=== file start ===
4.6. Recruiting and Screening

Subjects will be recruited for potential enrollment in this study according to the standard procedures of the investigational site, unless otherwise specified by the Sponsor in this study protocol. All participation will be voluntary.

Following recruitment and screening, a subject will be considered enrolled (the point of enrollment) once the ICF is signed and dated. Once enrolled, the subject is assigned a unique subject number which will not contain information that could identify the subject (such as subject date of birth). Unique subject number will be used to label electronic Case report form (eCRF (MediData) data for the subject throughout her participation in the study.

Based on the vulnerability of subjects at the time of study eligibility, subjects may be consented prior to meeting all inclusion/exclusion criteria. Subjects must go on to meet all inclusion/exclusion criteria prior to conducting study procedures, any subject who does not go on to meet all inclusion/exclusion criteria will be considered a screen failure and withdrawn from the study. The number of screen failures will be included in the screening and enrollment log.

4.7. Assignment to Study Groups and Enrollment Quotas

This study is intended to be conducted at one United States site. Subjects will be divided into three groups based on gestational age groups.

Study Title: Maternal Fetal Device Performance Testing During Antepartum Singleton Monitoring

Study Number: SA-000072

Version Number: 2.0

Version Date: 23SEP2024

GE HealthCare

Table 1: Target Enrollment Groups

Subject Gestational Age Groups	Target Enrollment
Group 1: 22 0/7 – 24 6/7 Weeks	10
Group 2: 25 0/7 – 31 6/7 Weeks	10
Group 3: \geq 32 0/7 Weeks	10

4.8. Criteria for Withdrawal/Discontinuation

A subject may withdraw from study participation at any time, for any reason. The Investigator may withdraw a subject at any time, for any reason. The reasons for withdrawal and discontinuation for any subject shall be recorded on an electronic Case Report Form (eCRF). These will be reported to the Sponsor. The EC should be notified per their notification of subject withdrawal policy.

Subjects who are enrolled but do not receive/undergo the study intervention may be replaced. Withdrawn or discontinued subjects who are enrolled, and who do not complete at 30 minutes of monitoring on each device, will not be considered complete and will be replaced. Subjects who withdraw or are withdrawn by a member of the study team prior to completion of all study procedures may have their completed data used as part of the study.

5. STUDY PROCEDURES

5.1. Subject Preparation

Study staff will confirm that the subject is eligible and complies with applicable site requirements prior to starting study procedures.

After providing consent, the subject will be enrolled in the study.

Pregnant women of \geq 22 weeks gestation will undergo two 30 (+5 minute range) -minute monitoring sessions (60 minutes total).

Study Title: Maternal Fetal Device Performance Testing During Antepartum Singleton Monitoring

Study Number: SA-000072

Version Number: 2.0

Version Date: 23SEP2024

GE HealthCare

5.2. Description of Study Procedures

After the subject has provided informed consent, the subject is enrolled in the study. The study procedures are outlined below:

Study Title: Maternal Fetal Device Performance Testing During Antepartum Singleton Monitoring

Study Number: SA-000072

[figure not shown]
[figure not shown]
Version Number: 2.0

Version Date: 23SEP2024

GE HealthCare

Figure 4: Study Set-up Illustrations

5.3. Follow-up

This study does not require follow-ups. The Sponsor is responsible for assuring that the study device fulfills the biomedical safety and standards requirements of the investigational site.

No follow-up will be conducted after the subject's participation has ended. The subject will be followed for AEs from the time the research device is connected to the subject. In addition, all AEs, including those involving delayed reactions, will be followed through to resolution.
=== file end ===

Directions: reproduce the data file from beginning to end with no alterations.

4.6. Recruiting and Screening

Subjects will be recruited for potential enrollment in this study according to the standard procedures of the investigational site, unless otherwise specified by the Sponsor in this study protocol. All participation will be voluntary.

Following recruitment and screening, a subject will be considered enrolled (the point of enrollment) once the ICF is signed and dated. Once enrolled, the subject is assigned a unique subject number which will not contain information that could identify the subject (such as subject date of birth). Unique subject number will be used to label electronic Case report form (eCRF (MediData) data for the subject throughout her participation in the study.

Based on the vulnerability of subjects at the time of study eligibility, subjects may be consented prior to meeting all inclusion/exclusion criteria. Subjects must go on to meet all inclusion/exclusion criteria prior to conducting study procedures, any subject who does not go on to meet all inclusion/exclusion criteria will be considered a screen failure and withdrawn from the study. The number of screen failures will be included in the screening and enrollment log.

4.7. Assignment to Study Groups and Enrollment Quotas

This study is intended to be conducted at one United States site. Subjects will be divided into three groups based on gestational age groups.

Study Title: Maternal Fetal Device Performance Testing During Antepartum Singleton Monitoring

Study Number: SA-000072

Version Number: 2.0

Version Date: 23SEP2024

GE HealthCare

Table 1: Target Enrollment Groups

Subject Gestational Age Groups	Target Enrollment
Group 1: 22 0/7 – 24 6/7 Weeks	10
Group 2: 25 0/7 – 31 6/7 Weeks	10
Group 3: \geq 32 0/7 Weeks	10

4.8. Criteria for Withdrawal/Discontinuation

A subject may withdraw from study participation at any time, for any reason. The Investigator may withdraw a subject at any time, for any reason. The reasons for withdrawal and discontinuation for any subject shall be recorded on an electronic Case Report Form (eCRF). These will be reported to the Sponsor. The EC should be notified per their notification of subject withdrawal policy.

Subjects who are enrolled but do not receive/undergo the study intervention may be replaced. Withdrawn or discontinued subjects who are enrolled, and who do not complete at 30 minutes of monitoring on each device, will not be considered complete and will be replaced. Subjects who withdraw or are withdrawn by a member of the study team prior to completion of all study procedures may have their completed data used as part of the study.

5. STUDY PROCEDURES

5.1. Subject Preparation

Study staff will confirm that the subject is eligible and complies with applicable site requirements prior to starting study procedures.

After providing consent, the subject will be enrolled in the study.

Pregnant women of \geq 22 weeks gestation will undergo two 30 (+5 minute range) -minute monitoring sessions (60 minutes total).

Study Title: Maternal Fetal Device Performance Testing During Antepartum Singleton Monitoring

Study Number: SA-000072

Version Number: 2.0

Version Date: 23SEP2024

GE HealthCare

5.2. Description of Study Procedures

After the subject has provided informed consent, the subject is enrolled in the study. The study procedures are outlined below:

Study Title: Maternal Fetal Device Performance Testing During Antepartum Singleton Monitoring

Study Number: SA-000072

[figure not shown]
[figure not shown]
Version Number: 2.0

Version Date: 23SEP2024

GE HealthCare

Figure 4: Study Set-up Illustrations

5.3. Follow-up

This study does not require follow-ups. The Sponsor is responsible for assuring that the study device fulfills the biomedical safety and standards requirements of the investigational site.

No follow-up will be conducted after the subject's participation has ended. The subject will be followed for AEs from the time the research device is connected to the subject. In addition, all AEs, including those involving delayed reactions, will be followed through to resolution.